Wait, So We Aren't Dead?
And Another Thing...
As I noted in my review of Mostly Harmless, the Hitchhiker's Guide to the Galaxy series ended on something of a down note. A real dark and depressing note, which marked something of a tonal change for the series which, while weird and even dark at times, was still generally happy-go-lucky fare. Mostly Harmless was different, written at a self-professed low-point for author Douglas Adams, and it was a book he regretted. He wanted to find a way to redeem the series, to eventually write a sixth book (whenever he got around to it) so he could give the series the ending it truly deserved. Sadly he died before he could write that story, leaving Mostly Harmless as the definitive ending for the franchise.
However, just because a series has ended due tot he death of an author that doesn't mean the series has to stay done. Plenty of book series have been picked up by other writers (just look at any of the books in the continuing Clancy-verse or all the authors that have written Jason Bourne book after Ludlum passed, to say nothing about the continuing adventures of James BondThe world's most famous secret agent, James Bond has starred not only in dozens of books but also one of the most famous, and certainly the longest running, film franchises of all time.). Fans wanted more Hitchhiker and even if we ignore the capitalistic ends (another book means more money) there was reason to make a sixth (and final) book in the Hitchhiker Trilogy. Adams's widow worked with Eoin Colfer, an author she liked, to get the book going, and eventually it came out as And Another Thing....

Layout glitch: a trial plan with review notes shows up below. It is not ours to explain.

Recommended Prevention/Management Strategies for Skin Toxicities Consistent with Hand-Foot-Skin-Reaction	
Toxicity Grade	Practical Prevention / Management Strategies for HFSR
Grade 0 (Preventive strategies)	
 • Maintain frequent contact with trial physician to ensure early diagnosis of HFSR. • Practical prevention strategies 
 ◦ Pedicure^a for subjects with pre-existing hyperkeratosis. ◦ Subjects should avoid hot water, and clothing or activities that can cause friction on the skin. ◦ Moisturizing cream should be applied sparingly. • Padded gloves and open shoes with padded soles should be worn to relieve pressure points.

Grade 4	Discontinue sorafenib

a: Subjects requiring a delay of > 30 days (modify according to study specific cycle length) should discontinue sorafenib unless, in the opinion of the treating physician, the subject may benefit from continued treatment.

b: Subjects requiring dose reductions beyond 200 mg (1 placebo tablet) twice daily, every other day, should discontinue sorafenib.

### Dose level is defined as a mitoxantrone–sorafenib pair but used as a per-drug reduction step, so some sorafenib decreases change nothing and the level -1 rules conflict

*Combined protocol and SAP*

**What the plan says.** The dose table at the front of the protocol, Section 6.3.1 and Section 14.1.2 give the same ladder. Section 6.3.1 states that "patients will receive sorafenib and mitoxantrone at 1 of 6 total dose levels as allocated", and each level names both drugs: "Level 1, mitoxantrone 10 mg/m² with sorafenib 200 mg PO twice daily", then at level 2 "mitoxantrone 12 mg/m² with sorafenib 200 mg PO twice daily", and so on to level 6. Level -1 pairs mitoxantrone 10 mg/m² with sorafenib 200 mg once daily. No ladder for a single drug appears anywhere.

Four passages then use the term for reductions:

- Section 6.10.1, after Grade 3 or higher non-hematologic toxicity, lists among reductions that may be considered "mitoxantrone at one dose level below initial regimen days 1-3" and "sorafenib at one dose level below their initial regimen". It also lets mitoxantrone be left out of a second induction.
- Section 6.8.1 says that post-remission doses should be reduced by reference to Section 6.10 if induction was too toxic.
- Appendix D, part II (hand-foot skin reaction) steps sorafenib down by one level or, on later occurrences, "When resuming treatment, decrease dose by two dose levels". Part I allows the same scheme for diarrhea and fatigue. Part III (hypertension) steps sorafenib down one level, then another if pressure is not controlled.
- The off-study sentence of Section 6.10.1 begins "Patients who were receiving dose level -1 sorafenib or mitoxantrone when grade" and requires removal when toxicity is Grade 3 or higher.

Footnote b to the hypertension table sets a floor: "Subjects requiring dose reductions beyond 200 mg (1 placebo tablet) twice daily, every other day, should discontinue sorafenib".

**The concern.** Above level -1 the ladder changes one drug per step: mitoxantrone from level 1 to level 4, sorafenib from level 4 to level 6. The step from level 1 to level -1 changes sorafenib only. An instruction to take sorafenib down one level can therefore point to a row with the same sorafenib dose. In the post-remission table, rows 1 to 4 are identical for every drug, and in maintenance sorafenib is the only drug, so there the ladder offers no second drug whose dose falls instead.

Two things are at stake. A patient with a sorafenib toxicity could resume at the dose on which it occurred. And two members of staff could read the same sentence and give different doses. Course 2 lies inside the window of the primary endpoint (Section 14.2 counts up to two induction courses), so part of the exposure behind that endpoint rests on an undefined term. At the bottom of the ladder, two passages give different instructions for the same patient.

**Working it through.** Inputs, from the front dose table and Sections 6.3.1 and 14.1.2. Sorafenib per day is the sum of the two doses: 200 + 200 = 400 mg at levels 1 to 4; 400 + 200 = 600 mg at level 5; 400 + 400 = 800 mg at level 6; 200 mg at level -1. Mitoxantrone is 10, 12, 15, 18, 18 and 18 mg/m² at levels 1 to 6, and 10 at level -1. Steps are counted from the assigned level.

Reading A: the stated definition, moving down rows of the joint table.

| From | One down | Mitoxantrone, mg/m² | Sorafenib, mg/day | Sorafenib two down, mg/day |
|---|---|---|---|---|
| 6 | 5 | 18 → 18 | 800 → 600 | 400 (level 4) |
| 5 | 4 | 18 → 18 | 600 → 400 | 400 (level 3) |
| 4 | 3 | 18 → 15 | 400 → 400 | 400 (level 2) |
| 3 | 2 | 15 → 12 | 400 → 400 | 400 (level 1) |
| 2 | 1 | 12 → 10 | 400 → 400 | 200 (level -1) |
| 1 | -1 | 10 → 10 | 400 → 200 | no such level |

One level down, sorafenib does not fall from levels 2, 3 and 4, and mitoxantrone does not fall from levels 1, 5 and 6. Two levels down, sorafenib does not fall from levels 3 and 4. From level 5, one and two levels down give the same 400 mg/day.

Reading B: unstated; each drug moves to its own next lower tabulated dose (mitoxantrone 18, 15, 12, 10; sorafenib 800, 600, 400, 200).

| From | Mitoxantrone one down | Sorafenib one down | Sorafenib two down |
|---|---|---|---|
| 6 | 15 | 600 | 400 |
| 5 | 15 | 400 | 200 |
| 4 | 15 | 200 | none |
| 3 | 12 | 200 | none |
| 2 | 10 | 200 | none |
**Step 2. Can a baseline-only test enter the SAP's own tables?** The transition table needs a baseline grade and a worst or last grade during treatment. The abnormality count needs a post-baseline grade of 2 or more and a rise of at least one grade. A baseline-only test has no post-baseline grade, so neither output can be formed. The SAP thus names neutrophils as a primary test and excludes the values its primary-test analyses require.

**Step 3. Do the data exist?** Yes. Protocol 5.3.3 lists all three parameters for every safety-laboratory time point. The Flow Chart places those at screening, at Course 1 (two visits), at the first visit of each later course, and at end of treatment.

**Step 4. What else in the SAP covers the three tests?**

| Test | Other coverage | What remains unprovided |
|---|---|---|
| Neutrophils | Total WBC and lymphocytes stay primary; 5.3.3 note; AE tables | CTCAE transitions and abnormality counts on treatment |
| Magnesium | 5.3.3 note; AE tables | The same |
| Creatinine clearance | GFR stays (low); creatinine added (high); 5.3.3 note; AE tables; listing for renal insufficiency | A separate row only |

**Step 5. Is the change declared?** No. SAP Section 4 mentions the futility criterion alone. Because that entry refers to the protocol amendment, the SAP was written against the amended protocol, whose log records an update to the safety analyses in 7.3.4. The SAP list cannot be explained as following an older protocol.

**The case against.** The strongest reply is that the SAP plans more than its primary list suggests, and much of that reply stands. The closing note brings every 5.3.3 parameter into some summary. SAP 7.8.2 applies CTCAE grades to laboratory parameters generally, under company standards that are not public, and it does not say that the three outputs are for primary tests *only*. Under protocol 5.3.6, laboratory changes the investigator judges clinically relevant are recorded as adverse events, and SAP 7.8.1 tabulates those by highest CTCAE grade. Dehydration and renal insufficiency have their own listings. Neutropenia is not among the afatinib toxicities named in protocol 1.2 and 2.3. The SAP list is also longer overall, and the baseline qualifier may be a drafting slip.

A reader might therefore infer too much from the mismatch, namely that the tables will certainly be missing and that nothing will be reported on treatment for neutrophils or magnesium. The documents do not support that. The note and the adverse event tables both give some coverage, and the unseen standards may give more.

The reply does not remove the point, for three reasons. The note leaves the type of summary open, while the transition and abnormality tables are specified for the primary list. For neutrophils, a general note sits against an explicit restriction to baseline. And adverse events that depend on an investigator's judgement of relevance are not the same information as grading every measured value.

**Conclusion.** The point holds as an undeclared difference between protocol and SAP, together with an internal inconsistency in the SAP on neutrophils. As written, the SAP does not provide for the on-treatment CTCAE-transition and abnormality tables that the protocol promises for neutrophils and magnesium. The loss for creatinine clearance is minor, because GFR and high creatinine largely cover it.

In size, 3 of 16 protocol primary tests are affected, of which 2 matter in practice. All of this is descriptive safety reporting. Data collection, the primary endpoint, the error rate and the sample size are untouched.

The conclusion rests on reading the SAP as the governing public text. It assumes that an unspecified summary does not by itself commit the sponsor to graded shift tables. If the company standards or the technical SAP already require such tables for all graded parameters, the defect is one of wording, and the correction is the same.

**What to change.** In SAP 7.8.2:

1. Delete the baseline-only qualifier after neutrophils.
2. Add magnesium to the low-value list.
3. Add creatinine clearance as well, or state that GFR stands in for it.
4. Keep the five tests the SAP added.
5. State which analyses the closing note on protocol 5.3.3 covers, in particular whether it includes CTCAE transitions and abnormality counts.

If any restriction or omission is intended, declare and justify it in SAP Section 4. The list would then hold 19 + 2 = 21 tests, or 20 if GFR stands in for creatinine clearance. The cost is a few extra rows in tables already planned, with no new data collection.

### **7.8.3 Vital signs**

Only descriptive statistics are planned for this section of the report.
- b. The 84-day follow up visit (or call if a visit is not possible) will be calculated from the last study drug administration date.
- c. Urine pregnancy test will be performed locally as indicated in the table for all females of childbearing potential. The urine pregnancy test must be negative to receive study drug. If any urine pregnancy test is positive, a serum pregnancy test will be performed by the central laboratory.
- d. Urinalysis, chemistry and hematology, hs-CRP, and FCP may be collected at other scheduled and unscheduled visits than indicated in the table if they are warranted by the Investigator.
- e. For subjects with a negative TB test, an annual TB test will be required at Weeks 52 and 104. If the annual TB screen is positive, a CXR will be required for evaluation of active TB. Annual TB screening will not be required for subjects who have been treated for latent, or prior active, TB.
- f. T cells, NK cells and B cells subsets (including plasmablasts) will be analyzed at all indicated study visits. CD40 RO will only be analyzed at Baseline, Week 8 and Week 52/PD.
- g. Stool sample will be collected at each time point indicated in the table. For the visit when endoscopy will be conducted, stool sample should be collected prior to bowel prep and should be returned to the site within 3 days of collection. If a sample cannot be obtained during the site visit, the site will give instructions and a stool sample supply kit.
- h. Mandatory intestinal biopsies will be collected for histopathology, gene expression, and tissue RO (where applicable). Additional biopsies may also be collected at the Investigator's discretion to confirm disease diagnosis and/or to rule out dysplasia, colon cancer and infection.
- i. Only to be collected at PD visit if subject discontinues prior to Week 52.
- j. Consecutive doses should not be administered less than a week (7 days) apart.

As far as continuations going, And Another Thing... does the exact job author Colfer set out to do: it takes the man characters of the Hitchhiker series who all were basically facing certain death within mere seconds at the end of Mostly Harmless and it gives them (yet another) get out of death free card. It then sends them on a whirlwind adventure, once again, as they work to stop the Vogons and save the remnants of humanity before the whole of the human race is well and truly wiped out from the galaxy. This was the task Colfer had to tackle, and he wrote a book that did just that.